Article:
Heard of the Quest Bar? A high protein, low carb bar that’s a little different to the usual.
Instagrammers, fit foodies, body builders, personal trainers and those on a higher protein diet have been raving about them for some time. But are they really all that good for us?
In short, use occasionally.
Quest bars come in 2 ‘styles’ based on how they’re sweetened.
- Lo han guo & sucralose
- Stevia & erythritol
Lo han guo is a plant from China, which the Chinese have used to sweeten for thousands of years. Stevia is also a plant, containing sweet glycosides. Both plants have a sweetness hundreds of times sweeter than traditional table sugar, and they have nil to minimal impact on your blood sugar levels.
Sucralose is another non-nutritive sweetener, meaning it purely adds sweetness and has no nutrients or digestible/usable calories. It’s also known as Splenda.
Non-nutritive sweeteners such as Splenda are legally allowed and considered safe for commercial use in America and Australia. The highly respected European Scientific Committee on Food analysed available evidence in regards to different concerns including toxicity, and it’s potential to upset our gut. They concluded that based on the current evidence, sucralose is deemed safe for human consumption at 0-15mg/kg of body weight. For a 60kg woman, that’s a max dose of 900mg. As it is 600x sweeter than sugar, manufacturers use only very tiny amounts. Therefore consuming 900mg would be very difficult to achieve. However, for those who prefer to avoid sweeteners such as sucrose, stick to the stevia and erythritol versions.
Erythritol is completely absorbed but passes through the body in our urine essentially untouched. Even though it’s an alcohol sugar (which can cause tummy upset in those with sensitive guts or IBS), studies show that even with high doses, there is minimal gastro side effects.
The bottom line on the sweeteners:
Whilst deemed safe for consumption, regularly consuming artificial or non-nutritive sweeteners is not something I’d recommend, as they are usually in processed and/or packaged foods as part of a crazy mix of ingredients. They have no nutritional value, and studies have shown they don’t help with weight loss. In fact, when consumed in diet foods such as soft drinks, they can end up resulting in you eating more!
What about the other ingredients?
- Whey protein isolate – one of the most effective proteins available for replenishing muscle stores post workout and boosting your protein intake. On a side note, though, one study in men showed it increased the amount of acne in participants. Something to be cautious of if you have acne prone skin.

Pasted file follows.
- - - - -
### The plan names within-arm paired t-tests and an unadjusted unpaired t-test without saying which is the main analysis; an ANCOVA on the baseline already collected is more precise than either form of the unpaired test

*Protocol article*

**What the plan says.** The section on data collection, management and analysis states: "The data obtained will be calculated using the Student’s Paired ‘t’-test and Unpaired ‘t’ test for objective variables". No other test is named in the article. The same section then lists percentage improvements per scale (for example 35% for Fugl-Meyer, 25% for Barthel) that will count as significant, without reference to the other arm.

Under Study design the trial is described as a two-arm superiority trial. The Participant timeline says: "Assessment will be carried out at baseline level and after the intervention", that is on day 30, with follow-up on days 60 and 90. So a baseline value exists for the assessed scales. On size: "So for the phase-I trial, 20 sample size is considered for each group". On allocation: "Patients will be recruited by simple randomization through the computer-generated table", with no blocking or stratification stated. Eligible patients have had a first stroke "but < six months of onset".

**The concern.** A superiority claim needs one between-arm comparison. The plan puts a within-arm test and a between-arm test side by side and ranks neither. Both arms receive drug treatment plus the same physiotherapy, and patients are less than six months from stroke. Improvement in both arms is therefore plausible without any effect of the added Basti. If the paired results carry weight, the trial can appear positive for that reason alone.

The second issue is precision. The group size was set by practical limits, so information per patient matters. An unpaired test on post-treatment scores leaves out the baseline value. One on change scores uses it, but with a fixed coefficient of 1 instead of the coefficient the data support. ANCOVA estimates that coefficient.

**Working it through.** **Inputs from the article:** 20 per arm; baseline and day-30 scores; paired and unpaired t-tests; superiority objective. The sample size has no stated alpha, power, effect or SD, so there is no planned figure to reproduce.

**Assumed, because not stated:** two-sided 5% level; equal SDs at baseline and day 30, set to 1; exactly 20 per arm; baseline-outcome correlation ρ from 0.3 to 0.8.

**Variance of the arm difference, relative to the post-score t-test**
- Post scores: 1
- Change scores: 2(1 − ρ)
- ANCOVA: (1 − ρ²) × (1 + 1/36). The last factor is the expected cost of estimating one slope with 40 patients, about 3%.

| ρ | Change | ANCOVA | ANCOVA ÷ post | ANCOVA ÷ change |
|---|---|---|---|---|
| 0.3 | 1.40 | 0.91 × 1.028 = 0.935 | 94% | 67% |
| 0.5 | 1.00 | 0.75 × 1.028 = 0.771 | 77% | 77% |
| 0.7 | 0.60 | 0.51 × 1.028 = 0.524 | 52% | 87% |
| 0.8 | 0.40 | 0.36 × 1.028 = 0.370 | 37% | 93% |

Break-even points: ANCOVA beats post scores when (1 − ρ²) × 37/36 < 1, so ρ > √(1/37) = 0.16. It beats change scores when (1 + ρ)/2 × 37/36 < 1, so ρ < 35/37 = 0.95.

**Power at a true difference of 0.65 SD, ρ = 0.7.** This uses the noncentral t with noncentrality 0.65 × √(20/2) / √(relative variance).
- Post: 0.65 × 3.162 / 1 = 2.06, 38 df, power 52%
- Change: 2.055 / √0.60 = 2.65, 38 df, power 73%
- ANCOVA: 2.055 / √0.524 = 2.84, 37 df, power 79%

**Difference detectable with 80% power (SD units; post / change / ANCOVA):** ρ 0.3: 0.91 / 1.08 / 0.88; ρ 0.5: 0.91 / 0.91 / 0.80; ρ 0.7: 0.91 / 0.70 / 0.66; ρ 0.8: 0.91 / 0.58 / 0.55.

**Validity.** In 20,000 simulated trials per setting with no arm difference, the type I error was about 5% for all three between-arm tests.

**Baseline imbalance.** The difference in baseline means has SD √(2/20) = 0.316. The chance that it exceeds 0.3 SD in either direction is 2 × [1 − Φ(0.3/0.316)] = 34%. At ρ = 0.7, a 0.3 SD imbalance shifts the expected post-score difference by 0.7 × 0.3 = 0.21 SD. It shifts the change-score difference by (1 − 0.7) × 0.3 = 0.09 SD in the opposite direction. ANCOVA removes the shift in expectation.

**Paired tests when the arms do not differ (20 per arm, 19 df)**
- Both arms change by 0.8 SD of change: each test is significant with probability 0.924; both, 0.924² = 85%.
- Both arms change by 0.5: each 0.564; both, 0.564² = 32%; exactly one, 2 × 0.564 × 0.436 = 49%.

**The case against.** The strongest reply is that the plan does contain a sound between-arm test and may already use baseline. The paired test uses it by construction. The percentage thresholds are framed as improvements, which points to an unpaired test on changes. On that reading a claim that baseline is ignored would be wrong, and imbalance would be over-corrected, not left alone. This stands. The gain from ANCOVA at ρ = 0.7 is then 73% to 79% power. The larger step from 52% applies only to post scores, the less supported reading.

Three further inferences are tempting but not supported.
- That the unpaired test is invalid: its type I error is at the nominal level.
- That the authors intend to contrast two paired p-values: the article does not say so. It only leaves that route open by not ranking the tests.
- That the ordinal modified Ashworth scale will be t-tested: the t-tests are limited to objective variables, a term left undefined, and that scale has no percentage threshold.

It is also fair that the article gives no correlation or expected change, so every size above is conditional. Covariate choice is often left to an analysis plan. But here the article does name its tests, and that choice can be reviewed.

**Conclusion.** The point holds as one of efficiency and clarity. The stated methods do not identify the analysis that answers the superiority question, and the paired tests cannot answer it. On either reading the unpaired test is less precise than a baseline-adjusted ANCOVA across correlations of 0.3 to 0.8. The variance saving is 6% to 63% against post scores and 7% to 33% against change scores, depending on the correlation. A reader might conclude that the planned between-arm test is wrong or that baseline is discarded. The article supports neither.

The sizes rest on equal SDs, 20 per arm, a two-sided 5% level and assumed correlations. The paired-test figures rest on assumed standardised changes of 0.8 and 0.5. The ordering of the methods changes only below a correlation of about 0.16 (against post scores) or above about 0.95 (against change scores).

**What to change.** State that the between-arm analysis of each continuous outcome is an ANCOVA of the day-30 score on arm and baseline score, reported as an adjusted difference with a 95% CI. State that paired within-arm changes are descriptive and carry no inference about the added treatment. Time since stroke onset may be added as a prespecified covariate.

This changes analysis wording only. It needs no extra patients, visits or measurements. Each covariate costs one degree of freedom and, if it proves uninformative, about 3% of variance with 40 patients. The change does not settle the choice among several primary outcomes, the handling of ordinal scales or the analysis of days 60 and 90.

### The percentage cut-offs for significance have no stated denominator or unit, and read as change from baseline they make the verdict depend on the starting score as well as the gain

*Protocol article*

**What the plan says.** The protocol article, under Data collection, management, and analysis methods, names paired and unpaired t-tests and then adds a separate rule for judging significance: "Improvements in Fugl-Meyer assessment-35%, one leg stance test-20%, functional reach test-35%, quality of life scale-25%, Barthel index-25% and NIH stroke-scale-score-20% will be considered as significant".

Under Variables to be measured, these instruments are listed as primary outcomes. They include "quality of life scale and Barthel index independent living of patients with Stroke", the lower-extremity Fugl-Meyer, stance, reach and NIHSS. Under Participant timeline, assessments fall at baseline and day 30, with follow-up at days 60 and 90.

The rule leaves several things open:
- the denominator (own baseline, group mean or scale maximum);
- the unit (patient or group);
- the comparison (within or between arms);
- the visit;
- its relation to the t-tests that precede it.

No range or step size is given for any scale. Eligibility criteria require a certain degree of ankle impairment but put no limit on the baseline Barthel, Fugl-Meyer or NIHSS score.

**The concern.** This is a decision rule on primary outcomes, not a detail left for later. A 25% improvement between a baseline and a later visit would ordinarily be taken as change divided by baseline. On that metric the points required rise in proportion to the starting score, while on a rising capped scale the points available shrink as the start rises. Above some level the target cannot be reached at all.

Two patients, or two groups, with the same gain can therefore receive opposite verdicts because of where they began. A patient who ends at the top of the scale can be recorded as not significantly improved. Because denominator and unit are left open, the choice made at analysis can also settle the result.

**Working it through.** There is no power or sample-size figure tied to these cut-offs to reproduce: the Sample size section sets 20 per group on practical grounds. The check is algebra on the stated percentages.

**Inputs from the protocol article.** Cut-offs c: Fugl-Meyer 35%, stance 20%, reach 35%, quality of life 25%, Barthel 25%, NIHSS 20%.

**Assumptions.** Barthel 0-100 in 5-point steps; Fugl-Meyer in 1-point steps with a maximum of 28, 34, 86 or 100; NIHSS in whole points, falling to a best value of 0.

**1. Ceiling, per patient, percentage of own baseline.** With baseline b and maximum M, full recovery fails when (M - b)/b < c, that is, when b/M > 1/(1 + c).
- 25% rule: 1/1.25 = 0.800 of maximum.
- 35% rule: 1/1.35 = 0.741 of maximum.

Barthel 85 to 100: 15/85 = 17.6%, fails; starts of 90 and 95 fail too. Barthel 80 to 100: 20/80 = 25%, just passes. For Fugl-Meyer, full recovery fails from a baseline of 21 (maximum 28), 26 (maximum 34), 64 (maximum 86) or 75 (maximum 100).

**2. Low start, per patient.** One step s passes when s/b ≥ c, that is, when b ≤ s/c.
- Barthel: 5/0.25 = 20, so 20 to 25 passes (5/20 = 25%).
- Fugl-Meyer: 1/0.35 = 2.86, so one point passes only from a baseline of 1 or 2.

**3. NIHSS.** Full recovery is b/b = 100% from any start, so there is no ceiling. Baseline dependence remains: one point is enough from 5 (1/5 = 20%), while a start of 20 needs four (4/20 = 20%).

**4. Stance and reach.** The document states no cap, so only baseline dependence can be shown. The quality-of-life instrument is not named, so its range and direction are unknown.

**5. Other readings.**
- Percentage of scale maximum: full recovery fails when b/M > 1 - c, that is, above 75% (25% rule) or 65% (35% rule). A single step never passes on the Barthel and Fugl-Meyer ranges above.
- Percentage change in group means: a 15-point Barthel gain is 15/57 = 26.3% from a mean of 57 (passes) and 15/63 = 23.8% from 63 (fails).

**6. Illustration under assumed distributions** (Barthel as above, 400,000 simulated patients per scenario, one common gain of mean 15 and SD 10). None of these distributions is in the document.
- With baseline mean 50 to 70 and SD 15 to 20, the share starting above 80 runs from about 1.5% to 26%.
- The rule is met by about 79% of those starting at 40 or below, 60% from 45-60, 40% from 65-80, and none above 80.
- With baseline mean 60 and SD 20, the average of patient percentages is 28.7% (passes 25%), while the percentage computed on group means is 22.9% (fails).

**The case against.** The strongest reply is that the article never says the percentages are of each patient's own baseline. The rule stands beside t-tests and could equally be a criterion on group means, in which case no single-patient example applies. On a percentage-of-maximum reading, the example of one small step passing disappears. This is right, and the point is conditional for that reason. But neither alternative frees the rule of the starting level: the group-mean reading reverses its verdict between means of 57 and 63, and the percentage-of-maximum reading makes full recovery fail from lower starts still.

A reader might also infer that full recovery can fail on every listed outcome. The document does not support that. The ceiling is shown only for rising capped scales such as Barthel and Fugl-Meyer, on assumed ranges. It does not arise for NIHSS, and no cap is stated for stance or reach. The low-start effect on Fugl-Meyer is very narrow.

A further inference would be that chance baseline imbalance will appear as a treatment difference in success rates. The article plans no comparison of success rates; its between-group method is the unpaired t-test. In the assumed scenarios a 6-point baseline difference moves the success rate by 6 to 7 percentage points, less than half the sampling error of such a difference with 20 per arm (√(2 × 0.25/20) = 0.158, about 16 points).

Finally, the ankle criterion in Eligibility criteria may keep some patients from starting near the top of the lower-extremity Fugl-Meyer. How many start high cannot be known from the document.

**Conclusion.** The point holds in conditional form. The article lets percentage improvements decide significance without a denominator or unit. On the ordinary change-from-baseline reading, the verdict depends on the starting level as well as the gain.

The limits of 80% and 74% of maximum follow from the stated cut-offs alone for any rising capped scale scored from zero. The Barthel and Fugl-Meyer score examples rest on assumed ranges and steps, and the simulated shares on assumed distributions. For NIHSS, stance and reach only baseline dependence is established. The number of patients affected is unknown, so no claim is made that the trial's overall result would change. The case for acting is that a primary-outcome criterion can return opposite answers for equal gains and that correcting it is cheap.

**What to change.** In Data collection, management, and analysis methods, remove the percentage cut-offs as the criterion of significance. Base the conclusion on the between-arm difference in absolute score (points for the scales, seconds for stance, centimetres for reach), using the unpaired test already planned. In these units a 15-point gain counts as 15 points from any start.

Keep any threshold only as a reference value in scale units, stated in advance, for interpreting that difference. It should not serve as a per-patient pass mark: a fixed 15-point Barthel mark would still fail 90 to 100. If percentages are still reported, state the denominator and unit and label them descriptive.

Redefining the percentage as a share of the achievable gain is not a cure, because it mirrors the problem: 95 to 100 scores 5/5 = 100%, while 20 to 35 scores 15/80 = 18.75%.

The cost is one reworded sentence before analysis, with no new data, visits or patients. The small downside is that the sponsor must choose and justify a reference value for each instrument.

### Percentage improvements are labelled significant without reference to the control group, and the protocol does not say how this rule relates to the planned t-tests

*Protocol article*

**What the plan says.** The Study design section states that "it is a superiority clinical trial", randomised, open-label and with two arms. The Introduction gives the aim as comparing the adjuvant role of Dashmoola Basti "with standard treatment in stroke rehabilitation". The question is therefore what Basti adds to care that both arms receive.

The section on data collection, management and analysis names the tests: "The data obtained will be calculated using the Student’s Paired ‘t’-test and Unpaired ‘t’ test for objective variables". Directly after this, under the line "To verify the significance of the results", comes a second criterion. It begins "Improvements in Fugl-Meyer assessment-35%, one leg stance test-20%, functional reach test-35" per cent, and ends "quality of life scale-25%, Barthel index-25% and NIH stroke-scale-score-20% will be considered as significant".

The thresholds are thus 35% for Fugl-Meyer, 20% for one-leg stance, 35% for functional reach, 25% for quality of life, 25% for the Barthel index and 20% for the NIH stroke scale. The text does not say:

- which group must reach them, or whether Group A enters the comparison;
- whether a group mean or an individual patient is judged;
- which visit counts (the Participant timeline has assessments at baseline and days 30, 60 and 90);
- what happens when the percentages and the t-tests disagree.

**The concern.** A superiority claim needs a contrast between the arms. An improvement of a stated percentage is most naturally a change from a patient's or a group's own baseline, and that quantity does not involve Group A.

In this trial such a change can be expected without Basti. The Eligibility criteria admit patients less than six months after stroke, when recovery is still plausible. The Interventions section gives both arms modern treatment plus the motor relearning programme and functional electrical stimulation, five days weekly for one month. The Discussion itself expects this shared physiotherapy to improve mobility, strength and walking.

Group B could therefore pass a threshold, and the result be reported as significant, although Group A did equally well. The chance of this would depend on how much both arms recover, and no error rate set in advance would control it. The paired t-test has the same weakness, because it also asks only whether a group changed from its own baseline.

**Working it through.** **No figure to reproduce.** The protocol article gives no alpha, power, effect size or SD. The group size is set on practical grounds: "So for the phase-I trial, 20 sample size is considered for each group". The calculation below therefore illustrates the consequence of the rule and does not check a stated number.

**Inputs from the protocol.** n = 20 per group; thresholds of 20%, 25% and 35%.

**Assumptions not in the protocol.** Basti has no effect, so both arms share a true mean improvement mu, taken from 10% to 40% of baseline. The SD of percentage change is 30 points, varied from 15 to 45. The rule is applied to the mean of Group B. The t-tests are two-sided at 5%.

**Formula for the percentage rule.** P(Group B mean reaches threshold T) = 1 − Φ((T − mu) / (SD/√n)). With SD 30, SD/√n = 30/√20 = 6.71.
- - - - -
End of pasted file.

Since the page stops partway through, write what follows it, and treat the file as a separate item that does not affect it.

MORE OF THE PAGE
- Milk protein isolate – a slow release protein of both casein and whey can help you to stay feeling full.
- IMO Fibre (isomalto-oligosaccharide) – a fibre similar to chicory root (often found in tea and other products). It has prebiotic properties, has minimal impact on your blood sugar, and again helps you to stay satisfied.
- Nut butters – almond and/or peanut – without anything added. A healthy dose of fats, a little fibre and other micronutrients.
- Sea salt and natural flavours – though still chemically extracted, the natural flavours make up less than 2% of the total ingredients. They are added to boost the flavour.
- Other ingredients depending on flavour e.g. cocoa for chocolate varieties
So how does this look in terms of nutrition?
Let’s compare a few very low carb protein bars first.
It’s pretty easy to see which protein bar is closest to the wholefood approach to eating. Though I don’t appreciate the emphasis on low to no carbs being the way to go. This isn’t necessary for healthy eating.
I would always recommend eating natural foods, as nature intended, over any formulated, packaged products with powders and additives. However, I also understand that life just doesn’t let us eat that way all the time. If you’re starving and need a snack, forgot breakfast (this shouldn’t be breakfast everyday), or have to grab something post-workout (for very athletic men and women doing more than 60 mins of high-intensity exercise, not the average gym goer), a Quest bar is a good option.
How much are they?
Around $2.20-$5.00+ (it depends where you buy them from)
Who shouldn’t eat them?
Those who have digestive difficulties with dairy and whey. Those with IBS – they are very high in fibre, and may cause gas and bloating.
Where to get them:
Buy in bulk on iHerb.com or sample some flavours from ASN or GNC stores.
All that’s left to decide now, is which flavour to choose….